Even the exploration itself is unusual. Like first-person shooter games, Katie can move and look around and interact with the world around her, but there are very rarely any obstacles in her path. Instead, nearly every piece of scenery is built to flesh out the game world and make it feel that much more living: tissue boxes are branded and set down where logically there would be some; Sam’s room is littered with cassettes and other items teenagers in the 1990s would own, messy to boot; hallways still have open boxes, fresh from the family’s move. In fact, there is only one puzzle in Gone Home that legitimately impedes player progress: Katie must find the code to get into Sam’s locker and progress with a key. Even that puzzle, however, feeds into the narrative: it is within the locker that we learn about Sam and Lonnie’s relationship.
While Gone Home subverts horror tropes in its setting and traditional conventions of video games as a whole, it also goes against one major tendency in fiction: it portrays a queer romance as not only positive but hopeful.
Not all media does. For every Blaine and Kurt (Glee), there are a Willow and Tara (Buffy the Vampire Slayer), Russel and Kevin (Geography Club), Lafayette and Jesus (True Blood), or Bill and Frank (The Last of Us). Sure, Willow finds another girlfriend, and there are media in which queer romances survive, but as a young gay man, it’s disheartening to see so many portrayals of failed queer romance.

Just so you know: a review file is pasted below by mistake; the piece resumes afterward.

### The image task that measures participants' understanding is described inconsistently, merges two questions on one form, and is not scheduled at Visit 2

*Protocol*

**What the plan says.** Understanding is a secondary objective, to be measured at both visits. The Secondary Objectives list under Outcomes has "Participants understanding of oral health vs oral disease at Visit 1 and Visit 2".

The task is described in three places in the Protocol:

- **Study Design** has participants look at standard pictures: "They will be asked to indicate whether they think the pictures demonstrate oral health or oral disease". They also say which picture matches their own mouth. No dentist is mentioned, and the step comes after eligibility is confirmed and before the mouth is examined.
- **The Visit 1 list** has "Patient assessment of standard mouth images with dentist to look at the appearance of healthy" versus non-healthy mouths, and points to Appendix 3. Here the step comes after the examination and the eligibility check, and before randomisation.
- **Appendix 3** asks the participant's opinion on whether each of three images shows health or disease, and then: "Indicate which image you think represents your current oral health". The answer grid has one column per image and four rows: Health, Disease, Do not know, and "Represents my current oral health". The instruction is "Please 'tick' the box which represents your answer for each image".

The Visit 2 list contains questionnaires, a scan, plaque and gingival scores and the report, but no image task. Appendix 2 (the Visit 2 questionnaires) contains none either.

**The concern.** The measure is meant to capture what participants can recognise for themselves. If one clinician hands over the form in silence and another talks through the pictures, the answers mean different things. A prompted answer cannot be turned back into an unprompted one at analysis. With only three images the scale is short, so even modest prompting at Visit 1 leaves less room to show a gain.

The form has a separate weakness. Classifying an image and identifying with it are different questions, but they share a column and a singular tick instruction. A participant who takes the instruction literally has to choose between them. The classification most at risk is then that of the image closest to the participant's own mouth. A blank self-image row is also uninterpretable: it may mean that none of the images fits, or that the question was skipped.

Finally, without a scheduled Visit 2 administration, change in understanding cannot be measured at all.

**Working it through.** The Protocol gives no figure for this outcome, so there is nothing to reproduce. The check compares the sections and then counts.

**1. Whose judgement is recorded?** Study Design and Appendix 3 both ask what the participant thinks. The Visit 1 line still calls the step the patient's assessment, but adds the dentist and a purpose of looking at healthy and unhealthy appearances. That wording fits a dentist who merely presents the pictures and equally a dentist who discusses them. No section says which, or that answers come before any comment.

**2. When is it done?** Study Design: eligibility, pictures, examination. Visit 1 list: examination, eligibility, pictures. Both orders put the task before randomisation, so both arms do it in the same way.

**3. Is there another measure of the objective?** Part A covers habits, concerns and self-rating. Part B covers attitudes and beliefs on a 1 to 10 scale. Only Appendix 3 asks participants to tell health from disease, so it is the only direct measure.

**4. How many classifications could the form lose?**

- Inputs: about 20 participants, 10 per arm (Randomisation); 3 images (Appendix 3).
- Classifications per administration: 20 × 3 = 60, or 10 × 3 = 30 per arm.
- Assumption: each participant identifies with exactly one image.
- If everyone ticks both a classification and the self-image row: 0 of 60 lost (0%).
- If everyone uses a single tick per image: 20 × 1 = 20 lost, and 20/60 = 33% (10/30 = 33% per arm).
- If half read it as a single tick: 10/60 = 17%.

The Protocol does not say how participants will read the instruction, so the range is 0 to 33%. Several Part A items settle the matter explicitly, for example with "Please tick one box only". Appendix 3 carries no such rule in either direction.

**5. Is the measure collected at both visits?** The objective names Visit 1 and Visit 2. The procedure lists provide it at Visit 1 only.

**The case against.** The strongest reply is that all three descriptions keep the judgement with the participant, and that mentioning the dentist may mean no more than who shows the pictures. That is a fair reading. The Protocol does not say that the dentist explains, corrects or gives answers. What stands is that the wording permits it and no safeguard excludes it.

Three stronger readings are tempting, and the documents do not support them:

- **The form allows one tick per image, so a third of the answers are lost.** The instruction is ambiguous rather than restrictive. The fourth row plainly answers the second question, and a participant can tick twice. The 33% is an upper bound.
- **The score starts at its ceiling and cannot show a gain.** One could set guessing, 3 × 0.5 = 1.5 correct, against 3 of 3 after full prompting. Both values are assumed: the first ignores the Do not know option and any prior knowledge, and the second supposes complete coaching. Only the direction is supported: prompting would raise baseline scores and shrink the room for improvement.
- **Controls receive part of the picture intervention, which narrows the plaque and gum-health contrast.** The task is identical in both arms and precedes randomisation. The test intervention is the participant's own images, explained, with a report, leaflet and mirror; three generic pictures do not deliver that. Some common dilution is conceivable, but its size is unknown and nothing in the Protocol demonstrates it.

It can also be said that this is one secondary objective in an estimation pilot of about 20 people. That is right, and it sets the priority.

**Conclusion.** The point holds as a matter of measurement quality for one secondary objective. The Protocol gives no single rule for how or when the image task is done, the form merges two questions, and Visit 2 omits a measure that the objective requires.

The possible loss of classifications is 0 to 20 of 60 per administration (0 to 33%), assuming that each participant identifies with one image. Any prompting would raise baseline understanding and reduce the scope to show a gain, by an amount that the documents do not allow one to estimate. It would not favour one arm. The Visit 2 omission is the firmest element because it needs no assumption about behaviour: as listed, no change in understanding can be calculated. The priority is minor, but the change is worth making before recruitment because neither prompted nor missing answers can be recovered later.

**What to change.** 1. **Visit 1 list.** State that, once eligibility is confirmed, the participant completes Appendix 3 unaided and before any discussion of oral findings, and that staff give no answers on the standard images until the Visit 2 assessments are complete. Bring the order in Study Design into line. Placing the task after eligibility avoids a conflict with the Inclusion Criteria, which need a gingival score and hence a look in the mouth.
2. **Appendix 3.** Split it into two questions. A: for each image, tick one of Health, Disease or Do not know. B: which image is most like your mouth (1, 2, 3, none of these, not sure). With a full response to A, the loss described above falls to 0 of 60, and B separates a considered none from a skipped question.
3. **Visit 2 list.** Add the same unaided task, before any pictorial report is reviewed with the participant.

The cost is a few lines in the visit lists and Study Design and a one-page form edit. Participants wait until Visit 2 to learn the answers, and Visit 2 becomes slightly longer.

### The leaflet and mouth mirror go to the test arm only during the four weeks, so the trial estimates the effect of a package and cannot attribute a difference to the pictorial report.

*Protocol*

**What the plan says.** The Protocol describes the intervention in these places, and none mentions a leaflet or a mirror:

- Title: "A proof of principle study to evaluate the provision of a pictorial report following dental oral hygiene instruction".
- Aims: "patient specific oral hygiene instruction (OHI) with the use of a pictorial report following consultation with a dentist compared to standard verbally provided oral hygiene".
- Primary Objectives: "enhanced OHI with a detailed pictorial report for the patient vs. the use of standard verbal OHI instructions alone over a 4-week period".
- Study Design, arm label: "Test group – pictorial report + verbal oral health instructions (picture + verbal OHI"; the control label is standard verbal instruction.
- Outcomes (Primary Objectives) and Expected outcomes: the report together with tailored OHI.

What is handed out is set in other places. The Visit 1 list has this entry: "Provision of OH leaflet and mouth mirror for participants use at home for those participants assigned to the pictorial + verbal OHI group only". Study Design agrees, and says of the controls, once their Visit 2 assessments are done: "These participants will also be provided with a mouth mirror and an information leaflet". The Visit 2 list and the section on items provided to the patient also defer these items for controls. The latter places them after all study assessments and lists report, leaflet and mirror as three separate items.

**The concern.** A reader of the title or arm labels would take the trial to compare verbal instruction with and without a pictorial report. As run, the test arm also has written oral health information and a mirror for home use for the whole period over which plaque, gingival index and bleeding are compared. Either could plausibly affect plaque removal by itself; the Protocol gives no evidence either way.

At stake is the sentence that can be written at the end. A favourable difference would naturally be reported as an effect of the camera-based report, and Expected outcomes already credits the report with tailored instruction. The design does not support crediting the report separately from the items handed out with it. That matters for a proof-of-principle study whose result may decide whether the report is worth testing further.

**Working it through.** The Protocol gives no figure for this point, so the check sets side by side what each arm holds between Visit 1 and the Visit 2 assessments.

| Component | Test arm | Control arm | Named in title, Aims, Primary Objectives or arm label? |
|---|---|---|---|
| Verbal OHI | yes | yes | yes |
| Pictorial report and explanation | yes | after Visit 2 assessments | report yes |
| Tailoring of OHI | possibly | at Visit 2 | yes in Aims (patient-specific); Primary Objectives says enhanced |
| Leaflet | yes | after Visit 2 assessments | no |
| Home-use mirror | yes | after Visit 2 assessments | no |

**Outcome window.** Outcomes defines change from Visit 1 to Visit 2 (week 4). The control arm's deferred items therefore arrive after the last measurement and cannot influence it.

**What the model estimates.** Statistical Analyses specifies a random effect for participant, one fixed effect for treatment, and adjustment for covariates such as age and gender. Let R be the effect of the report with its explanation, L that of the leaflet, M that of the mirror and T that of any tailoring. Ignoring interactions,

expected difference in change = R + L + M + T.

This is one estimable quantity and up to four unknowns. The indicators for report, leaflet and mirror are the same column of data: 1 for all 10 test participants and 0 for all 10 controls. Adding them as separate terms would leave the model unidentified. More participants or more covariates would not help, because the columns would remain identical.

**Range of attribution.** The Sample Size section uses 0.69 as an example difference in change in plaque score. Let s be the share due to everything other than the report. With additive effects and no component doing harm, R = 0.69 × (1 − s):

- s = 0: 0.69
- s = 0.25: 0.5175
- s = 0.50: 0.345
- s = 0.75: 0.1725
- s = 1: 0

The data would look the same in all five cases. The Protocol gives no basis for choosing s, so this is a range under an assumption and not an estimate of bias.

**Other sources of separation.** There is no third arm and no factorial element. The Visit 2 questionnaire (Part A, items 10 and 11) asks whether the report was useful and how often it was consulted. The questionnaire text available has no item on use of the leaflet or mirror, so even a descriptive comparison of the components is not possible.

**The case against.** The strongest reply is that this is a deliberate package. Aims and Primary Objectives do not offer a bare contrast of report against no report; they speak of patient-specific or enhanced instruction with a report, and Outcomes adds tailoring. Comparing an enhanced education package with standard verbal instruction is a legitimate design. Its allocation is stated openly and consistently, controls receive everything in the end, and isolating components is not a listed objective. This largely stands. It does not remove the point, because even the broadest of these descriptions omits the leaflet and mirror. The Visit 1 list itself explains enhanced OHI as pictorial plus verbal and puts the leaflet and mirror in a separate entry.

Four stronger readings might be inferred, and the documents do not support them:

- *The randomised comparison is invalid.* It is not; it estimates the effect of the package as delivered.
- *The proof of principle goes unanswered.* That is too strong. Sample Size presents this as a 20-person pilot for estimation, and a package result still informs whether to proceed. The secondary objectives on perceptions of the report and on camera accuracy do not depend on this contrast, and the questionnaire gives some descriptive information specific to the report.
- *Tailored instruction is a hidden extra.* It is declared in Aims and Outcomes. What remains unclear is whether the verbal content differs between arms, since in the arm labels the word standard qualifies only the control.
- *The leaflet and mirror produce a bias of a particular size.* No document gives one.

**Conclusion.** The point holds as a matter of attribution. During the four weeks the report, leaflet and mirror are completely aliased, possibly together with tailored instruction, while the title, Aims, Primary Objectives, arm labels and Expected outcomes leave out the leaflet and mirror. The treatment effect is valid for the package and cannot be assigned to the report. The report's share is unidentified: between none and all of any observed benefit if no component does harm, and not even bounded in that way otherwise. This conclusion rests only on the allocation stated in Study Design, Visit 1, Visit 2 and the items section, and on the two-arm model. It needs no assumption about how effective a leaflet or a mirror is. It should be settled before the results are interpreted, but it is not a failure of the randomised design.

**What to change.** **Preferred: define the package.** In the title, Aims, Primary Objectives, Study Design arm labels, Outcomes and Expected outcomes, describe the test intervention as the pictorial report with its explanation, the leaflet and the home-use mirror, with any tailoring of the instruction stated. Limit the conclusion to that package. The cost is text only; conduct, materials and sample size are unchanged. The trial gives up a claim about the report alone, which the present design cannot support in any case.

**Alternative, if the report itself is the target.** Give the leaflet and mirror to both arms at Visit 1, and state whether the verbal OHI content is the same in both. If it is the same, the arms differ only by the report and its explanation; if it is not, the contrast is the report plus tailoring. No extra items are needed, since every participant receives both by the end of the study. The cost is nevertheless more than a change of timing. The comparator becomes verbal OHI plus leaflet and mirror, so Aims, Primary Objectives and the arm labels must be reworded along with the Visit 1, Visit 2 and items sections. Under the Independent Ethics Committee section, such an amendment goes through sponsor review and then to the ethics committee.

It bears saying that it’s not even that a romance failed that’s the problem–it’s that it feels like overwhelmingly, romance plots in fiction featuring heterosexual couples most often succeeds, and this is why Gone Home is so important. Sam and Lonnie are teenagers, melodramatically in love. They have parents who don’t understand it and are barely really learning about themselves. It’s something that resonates with me, bringing up my memories of being a teenager, and I’m sure that it evokes emotion in other LGBT people, to say nothing of those outside that group. Letting Sam and Lonnie survive with hope doesn’t merely buck the creepy atmosphere but the idea that queer people cannot experience a healthy relationship.
Gone Home portrays a queer relationship as every bit as equal and hopeful as straight relationships in fiction. In a gaming landscape where queer characters can be as layered as Persona 4‘s Kanji or Catherine’s Erika but are more often either skirted around or portrayed as stereotypical as the police in Grand Theft Auto: San Andreas, if even present at all. Furthermore, the game is easily available on Steam, accessible from any computer that can run it, and is only $20 (US). It’s easy to find and relatively inexpensive, two criteria that are important for LGBT+ youth that may be interested in positive representation.
Although Gone Home‘s lack of traditional game elements may turn some people away from it, that lack of it has brought about discourse on the very nature of video games and the argument of video games as art. Furthermore, it has one of the few positive portrayals of queer romance in video games. If you’re still reading this article and haven’t played the game, you may want to check it out.
Have at it.